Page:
Understanding the coupling between localized heating and electromigration failures in the BEOL

Leuven - PhD
More than two weeks ago

Will FinFET self-heating hamper electromigration reliability in future technology nodes?


For several decades, on-chip interconnections in the back end of the line (BEOL) have been integrated using low-resistive Cu. However, scaling of the BEOL dimensions has not only degraded the intrinsic properties of the Cu (such as increased resistivity ρ), but also the electromigration (EM) reliability has been impacted. The EM is understood as atomic diffusion under influence of an electric wind. Moreover, due to scaling, the interconnect cross sectional area ratio of the interconnect liner (to prevent Cu diffusion) with respect to actual Cu filling is increasing​. The above described effects in ρ and EM reliability were caused primarily by increasing their contributions from electron scattering with interfaces and grain boundaries, and increased EM-induced mass flow. These effects are aggravated by the increased drive current densities of FinFETs and their local self-heating effects. To improve EM reliability, Cu is being replaced by alternative metals which exhibit higher electrical resistivity and lower thermal conductivity. Although simple models (e.g. Black's equation) exist to predict the EM lifetime under increased temperatures, little is known about the effects of localized thermal hotspots and thermo-mechanical cycling in these wires.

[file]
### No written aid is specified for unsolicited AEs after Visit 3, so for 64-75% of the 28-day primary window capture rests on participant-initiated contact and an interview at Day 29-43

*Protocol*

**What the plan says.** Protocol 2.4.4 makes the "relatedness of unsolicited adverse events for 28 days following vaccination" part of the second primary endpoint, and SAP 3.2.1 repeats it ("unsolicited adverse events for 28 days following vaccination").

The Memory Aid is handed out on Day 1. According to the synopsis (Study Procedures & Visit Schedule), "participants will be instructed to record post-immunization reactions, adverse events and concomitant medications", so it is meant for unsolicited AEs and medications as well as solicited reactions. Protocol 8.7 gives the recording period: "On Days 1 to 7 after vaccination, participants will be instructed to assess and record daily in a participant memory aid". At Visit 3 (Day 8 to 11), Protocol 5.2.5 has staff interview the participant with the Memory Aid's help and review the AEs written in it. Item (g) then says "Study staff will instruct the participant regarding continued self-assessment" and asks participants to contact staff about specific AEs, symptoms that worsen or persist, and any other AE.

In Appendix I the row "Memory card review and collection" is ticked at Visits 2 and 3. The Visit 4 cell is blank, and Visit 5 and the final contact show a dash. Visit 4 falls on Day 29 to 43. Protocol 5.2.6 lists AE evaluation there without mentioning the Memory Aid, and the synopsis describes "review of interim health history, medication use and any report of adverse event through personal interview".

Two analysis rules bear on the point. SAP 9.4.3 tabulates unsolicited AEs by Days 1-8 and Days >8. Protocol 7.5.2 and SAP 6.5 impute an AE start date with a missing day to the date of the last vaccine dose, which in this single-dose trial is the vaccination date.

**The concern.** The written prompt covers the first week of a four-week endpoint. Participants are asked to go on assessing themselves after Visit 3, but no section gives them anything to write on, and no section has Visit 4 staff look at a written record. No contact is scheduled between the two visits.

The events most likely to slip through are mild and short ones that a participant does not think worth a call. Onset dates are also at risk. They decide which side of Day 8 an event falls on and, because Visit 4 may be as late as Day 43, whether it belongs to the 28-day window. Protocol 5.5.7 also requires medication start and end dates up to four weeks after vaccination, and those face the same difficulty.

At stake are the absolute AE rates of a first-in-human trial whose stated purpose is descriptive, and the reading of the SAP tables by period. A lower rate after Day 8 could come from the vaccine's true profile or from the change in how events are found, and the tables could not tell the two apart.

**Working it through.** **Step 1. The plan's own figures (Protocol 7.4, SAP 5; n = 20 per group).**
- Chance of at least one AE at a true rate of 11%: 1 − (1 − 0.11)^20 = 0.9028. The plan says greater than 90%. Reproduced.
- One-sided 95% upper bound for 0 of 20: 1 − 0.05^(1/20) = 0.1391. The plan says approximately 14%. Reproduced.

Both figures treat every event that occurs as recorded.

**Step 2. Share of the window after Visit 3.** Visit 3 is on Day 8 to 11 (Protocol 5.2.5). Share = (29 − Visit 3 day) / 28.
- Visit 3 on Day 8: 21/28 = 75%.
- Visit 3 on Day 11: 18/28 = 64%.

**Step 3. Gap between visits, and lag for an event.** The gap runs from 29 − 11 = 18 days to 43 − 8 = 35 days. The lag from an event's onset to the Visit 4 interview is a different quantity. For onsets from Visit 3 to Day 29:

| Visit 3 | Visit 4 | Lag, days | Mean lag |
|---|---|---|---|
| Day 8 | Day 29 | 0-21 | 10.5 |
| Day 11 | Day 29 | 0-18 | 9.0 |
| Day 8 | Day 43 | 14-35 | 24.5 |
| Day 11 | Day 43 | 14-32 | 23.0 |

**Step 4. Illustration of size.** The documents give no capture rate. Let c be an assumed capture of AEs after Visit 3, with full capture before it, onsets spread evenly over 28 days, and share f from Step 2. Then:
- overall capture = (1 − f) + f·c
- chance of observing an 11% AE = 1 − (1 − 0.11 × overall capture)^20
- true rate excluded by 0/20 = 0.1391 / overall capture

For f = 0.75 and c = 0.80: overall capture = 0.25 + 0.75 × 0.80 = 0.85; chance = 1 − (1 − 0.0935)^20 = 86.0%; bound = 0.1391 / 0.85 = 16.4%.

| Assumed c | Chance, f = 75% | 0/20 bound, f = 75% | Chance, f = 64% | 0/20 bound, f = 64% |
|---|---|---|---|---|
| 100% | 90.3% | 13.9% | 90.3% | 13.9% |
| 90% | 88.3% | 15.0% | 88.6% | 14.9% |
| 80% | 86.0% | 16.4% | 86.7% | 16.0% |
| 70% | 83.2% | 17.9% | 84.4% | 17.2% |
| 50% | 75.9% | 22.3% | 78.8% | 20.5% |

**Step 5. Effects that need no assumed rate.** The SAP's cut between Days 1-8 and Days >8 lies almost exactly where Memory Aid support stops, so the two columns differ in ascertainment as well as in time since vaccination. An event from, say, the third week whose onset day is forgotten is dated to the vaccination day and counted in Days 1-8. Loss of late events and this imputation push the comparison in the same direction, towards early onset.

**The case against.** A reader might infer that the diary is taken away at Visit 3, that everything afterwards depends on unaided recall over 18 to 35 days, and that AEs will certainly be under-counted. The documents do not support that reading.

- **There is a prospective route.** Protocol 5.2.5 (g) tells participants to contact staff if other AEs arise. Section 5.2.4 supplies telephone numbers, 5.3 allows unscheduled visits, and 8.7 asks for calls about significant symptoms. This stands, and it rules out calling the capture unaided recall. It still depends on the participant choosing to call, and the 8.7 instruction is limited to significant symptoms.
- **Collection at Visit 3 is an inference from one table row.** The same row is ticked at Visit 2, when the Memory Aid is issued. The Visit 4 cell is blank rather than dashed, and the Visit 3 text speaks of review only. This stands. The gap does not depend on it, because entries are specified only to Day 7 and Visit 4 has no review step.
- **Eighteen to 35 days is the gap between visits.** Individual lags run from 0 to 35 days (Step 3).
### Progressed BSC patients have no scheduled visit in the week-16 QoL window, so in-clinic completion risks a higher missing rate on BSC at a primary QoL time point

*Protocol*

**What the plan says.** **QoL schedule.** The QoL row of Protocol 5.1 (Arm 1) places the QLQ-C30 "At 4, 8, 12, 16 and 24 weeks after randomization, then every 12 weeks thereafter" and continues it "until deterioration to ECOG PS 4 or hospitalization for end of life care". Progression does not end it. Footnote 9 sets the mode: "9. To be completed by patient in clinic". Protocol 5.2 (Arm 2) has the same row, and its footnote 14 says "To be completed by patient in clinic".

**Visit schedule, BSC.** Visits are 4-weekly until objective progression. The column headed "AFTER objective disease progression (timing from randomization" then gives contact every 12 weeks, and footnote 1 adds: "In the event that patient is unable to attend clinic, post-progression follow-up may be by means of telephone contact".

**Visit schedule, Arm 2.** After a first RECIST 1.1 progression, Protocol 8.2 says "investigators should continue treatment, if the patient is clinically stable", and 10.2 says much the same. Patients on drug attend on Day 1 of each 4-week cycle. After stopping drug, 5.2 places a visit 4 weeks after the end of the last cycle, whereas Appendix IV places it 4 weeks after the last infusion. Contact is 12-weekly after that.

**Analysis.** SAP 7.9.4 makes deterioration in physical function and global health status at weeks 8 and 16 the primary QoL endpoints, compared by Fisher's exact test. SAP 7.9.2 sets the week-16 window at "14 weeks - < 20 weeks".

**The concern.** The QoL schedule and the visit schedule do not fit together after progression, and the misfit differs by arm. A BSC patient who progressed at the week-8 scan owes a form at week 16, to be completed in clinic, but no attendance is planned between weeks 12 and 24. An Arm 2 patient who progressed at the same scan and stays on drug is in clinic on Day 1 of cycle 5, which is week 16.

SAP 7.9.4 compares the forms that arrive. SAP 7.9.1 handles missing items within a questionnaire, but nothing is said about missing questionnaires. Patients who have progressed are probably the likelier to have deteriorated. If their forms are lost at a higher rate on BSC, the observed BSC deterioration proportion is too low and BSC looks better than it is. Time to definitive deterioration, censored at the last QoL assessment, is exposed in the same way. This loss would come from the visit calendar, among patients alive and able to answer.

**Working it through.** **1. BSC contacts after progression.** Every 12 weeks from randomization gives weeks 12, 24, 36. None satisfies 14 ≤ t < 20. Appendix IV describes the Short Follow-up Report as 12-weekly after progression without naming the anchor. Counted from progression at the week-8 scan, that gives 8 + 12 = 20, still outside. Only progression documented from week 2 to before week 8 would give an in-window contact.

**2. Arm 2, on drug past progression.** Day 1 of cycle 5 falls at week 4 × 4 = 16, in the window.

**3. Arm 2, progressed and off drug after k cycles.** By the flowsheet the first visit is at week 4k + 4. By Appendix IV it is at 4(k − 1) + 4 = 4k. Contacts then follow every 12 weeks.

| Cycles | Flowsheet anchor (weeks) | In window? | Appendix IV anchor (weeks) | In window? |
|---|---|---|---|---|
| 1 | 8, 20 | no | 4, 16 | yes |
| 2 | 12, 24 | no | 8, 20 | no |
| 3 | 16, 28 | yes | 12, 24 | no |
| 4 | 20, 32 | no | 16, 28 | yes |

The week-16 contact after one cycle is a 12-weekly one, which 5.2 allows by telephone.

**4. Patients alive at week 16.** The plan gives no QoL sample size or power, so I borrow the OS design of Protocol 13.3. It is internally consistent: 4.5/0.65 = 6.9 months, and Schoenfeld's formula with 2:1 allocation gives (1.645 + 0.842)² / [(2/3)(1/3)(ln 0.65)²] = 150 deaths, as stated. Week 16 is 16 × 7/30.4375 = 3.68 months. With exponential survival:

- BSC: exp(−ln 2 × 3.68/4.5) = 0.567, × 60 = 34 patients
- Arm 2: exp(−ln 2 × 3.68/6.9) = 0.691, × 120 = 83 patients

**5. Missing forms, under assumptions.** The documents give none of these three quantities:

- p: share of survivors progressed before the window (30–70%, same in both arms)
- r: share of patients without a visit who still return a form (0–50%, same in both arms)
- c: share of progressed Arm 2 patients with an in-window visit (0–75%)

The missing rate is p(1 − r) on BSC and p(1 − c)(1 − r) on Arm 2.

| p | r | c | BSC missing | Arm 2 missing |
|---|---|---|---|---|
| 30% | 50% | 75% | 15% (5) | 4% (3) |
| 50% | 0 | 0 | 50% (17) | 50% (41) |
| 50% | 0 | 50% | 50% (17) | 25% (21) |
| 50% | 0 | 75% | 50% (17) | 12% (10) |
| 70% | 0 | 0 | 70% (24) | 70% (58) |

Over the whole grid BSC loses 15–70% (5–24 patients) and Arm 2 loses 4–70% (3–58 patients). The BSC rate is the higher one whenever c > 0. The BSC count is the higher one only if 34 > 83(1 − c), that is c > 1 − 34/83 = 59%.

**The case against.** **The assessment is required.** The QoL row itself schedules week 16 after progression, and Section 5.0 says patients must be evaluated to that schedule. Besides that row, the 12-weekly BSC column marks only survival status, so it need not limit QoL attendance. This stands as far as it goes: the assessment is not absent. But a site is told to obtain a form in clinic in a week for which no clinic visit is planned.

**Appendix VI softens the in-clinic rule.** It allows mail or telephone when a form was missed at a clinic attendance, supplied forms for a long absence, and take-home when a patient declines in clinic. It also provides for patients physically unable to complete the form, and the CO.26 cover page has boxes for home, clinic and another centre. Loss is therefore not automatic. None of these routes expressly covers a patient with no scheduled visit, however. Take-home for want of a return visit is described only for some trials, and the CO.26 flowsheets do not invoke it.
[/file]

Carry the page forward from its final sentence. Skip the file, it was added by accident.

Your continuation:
During this PhD, you will design and develop test-structures to assess the temperature gradients in the BEOL under the influence of device level self-heating, study the electromigration properties and leverage the understanding of temperature effects in the existing EM models. Your daily activities will involve designing of test-structures in imec's state-of-the-art technologies, as well as in mature commercial technologies. You will get the chance to characterize your own designs and to develop models in this little-explored territory of semiconductor reliability.


During this PhD you will get the opportunity to develop a wide set of skills, ranging from test structure design and layout, up to electrical and physical characterization and model development. You will get a chance to learn from and work with experienced researchers and designers at IMEC in many domains of semiconductor technologies.


Our expectations: a thorough semiconductor device physics background, willingness to pick up diverse skills (e.g. design and layout in advanced CMOS technologies), hardworking, curious in nature and with an analytical mind. Experience in electrical characterization and/or integrated circuit design is a plus.​




Required background: Engineering Technology, Electrical Engineering, Nanoscience, Physics


Type of work: 10% literature study, 40% experimental and characterization work, 25% modeling and simulation, 25% design

Supervisor: Guido Groeseneken

Daily advisor: Erik Bury

The reference code for this position is 1812-40. Mention this reference code on your application form.


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